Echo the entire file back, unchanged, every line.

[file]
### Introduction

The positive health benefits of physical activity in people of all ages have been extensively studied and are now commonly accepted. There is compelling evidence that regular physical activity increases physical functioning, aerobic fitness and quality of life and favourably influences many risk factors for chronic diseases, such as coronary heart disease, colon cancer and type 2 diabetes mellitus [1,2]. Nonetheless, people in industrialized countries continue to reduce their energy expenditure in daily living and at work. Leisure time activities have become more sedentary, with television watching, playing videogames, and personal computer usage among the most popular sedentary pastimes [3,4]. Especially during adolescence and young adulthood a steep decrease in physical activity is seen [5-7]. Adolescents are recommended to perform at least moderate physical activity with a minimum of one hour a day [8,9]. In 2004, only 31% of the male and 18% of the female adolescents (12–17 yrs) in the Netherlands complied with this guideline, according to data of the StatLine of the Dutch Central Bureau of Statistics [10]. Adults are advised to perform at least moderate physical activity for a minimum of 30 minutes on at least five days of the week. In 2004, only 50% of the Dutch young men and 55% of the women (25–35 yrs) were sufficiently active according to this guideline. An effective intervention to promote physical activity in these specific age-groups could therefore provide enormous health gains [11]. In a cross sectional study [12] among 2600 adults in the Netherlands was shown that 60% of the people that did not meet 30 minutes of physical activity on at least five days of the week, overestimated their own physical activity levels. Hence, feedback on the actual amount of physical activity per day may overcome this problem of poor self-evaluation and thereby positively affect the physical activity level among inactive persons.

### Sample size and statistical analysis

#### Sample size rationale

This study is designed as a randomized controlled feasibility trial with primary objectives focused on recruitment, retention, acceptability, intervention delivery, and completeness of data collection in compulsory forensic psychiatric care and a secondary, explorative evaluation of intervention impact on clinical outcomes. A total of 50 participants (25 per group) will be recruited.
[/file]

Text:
### Introduction

The positive health benefits of physical activity in people of all ages have been extensively studied and are now commonly accepted. There is compelling evidence that regular physical activity increases physical functioning, aerobic fitness and quality of life and favourably influences many risk factors for chronic diseases, such as coronary heart disease, colon cancer and type 2 diabetes mellitus [1,2]. Nonetheless, people in industrialized countries continue to reduce their energy expenditure in daily living and at work. Leisure time activities have become more sedentary, with television watching, playing videogames, and personal computer usage among the most popular sedentary pastimes [3,4]. Especially during adolescence and young adulthood a steep decrease in physical activity is seen [5-7]. Adolescents are recommended to perform at least moderate physical activity with a minimum of one hour a day [8,9]. In 2004, only 31% of the male and 18% of the female adolescents (12–17 yrs) in the Netherlands complied with this guideline, according to data of the StatLine of the Dutch Central Bureau of Statistics [10]. Adults are advised to perform at least moderate physical activity for a minimum of 30 minutes on at least five days of the week. In 2004, only 50% of the Dutch young men and 55% of the women (25–35 yrs) were sufficiently active according to this guideline. An effective intervention to promote physical activity in these specific age-groups could therefore provide enormous health gains [11]. In a cross sectional study [12] among 2600 adults in the Netherlands was shown that 60% of the people that did not meet 30 minutes of physical activity on at least five days of the week, overestimated their own physical activity levels. Hence, feedback on the actual amount of physical activity per day may overcome this problem of poor self-evaluation and thereby positively affect the physical activity level among inactive persons.

### Sample size and statistical analysis

#### Sample size rationale

This study is designed as a randomized controlled feasibility trial with primary objectives focused on recruitment, retention, acceptability, intervention delivery, and completeness of data collection in compulsory forensic psychiatric care and a secondary, explorative evaluation of intervention impact on clinical outcomes. A total of 50 participants (25 per group) will be recruited.